U.S. car buyers flooded showrooms in September, sending auto sales to their highest level in more than four years.
Overall sales were were up 13% from a year ago, according to sales tracker Autodata, which put the pace of sales at an annual rate of just under 15 million vehicles. That easily topped most forecasts and was even better than the spike in sales caused by the government's "Cash for Clunkers" program three years ago. The last time sales reached this level was February 2008, before gas prices surged and the financial meltdown caused a deep, sustained drop in auto sales.
The sales pace came despite some disappointing results from the two leading Detroit automakers.
General Motors reported only a 1.5% increase in sales from year-ago levels on Tuesday, while Ford Motor sales slipped 0.1%. Both results were a bit below forecast.
But Chrysler Group reported that sales jumped 12% from a year earlier, easily topping forecasts. Toyota Motor also beat expectations, reporting its sales surged 41.5% from year-ago levels, while Honda Motor posted a 30.9% jump in sales as well. A year ago both automakers were struggling with limited supplies of vehicles due to the Japanese earthquake and tsunami. But it wasn't just the Japanese automakers who posted strong gains. Volkswagen Group, which includes the VW and Audi brands, posted a 32% jump in sales while Hyundai Motor, which operates the Hyundai and Kia brands, posted a 23.4% gain.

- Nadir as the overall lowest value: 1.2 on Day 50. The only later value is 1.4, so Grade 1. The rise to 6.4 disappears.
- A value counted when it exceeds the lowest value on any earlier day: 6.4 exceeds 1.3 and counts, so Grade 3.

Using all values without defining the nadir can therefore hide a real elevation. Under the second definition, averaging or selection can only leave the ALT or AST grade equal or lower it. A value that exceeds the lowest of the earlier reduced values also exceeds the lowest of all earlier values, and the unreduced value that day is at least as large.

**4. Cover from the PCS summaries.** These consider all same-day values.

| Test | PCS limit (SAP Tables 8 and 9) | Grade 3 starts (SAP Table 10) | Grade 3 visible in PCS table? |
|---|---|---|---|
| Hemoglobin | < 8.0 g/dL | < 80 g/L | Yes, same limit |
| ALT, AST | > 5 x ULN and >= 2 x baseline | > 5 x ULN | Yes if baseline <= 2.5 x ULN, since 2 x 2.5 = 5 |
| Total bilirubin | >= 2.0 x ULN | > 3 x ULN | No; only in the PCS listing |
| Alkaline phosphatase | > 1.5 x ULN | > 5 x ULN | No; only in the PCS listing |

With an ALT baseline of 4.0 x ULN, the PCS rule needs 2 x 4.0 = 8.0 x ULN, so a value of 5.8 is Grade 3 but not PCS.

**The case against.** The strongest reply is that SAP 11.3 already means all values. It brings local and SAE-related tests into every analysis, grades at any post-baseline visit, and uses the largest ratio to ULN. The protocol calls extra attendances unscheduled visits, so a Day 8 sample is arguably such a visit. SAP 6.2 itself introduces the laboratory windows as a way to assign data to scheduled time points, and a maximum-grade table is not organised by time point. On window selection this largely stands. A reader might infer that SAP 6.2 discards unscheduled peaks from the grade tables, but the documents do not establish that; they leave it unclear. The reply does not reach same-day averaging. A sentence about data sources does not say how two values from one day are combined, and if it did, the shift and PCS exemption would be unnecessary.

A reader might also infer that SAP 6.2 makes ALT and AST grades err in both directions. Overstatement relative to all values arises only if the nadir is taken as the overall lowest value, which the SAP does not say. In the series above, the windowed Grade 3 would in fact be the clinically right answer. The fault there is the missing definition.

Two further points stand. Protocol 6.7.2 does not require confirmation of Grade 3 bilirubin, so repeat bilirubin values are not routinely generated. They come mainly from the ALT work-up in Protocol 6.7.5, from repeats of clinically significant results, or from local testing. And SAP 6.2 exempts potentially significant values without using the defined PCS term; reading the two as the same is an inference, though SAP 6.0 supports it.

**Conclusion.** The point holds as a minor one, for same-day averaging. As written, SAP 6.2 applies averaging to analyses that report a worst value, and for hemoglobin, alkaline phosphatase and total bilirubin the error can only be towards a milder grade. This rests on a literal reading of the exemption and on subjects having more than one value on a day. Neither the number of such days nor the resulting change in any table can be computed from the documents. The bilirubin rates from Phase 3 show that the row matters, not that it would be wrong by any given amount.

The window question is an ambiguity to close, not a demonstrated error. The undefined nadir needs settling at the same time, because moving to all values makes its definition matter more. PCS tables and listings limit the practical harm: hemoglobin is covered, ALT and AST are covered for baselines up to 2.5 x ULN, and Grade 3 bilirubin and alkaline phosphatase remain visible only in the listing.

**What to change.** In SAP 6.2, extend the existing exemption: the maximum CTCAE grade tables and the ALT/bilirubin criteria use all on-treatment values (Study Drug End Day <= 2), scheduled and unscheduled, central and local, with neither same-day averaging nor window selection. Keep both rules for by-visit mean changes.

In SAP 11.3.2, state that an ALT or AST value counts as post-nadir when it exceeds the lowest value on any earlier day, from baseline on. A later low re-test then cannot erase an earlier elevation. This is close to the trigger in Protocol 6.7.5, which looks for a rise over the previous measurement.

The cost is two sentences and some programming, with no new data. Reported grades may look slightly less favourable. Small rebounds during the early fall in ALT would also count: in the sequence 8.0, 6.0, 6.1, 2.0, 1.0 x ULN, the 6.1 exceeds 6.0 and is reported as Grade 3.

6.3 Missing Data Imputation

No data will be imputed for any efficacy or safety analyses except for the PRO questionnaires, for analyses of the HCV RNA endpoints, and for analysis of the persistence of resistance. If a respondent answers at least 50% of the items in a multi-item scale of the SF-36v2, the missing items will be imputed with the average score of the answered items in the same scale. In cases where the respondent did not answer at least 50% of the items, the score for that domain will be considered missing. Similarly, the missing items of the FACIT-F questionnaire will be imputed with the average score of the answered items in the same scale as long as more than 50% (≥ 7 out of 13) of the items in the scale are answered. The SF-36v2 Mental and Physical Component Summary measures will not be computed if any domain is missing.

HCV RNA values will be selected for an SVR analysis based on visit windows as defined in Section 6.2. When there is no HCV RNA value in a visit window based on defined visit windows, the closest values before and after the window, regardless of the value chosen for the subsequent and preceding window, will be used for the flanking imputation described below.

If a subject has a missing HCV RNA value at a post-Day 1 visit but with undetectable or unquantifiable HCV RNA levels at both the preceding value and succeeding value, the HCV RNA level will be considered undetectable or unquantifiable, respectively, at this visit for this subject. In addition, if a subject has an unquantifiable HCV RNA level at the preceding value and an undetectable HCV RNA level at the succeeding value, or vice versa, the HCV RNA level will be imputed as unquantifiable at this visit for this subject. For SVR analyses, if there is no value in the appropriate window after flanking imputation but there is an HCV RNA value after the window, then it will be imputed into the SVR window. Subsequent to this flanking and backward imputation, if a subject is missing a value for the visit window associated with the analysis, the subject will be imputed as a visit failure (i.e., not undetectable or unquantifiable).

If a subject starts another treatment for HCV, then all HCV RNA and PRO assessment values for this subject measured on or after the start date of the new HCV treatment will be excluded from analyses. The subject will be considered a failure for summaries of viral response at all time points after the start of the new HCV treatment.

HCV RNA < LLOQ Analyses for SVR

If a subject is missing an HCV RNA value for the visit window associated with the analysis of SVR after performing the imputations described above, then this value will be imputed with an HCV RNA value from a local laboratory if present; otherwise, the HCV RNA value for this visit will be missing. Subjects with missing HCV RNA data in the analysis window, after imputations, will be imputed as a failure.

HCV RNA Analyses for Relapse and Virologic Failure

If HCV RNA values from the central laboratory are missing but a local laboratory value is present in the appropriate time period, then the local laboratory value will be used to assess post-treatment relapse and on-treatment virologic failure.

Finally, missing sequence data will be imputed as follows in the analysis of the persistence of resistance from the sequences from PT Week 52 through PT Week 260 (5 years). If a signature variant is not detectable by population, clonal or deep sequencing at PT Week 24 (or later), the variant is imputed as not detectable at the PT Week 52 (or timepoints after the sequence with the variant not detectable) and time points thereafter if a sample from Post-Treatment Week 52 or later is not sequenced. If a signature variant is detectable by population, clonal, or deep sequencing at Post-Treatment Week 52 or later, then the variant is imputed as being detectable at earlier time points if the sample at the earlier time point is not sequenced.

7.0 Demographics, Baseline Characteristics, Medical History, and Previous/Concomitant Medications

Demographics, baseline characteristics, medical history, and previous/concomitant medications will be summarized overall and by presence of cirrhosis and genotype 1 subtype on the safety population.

"Pent-up demand continues to be released, and it's being supported by the fact that car loans is more widely available," said Michelle Krebs, senior analyst with Edmunds.com.
The automakers were able to achieve the strong sales even without using cash-back offers and other discounts to attract buyers.
"It's a dream scenario for automakers - low incentives, higher sales. It all equals higher profitability," said Jesse Toprak, analyst with TrueCar.
Consumer confidence has also been on the rise, which helps to boost sales. But Americans are also hitting showrooms due to the limited supply -- and high prices -- of used cars, said Krebs. Production of new cars was at such a low level three to four years ago that the supply of late-model used cars is now much tighter than normal.
"Retail sales in early September were 15% higher than they were a year ago, which is reflective of a healthy market," said John Humphrey, senior vice president of global automotive operations at J.D. Power and Associates.
GM and Ford had strong months a year ago due to the supply problems at Japanese competitors, which kept them from posting some of the big gains that their rivals reported in September. Part of the reason both companies missed forecasts was a drop in their less profitable fleet sales to businesses such as rental car companies. Sales to consumers, the more important sign of strength, were pretty much on target.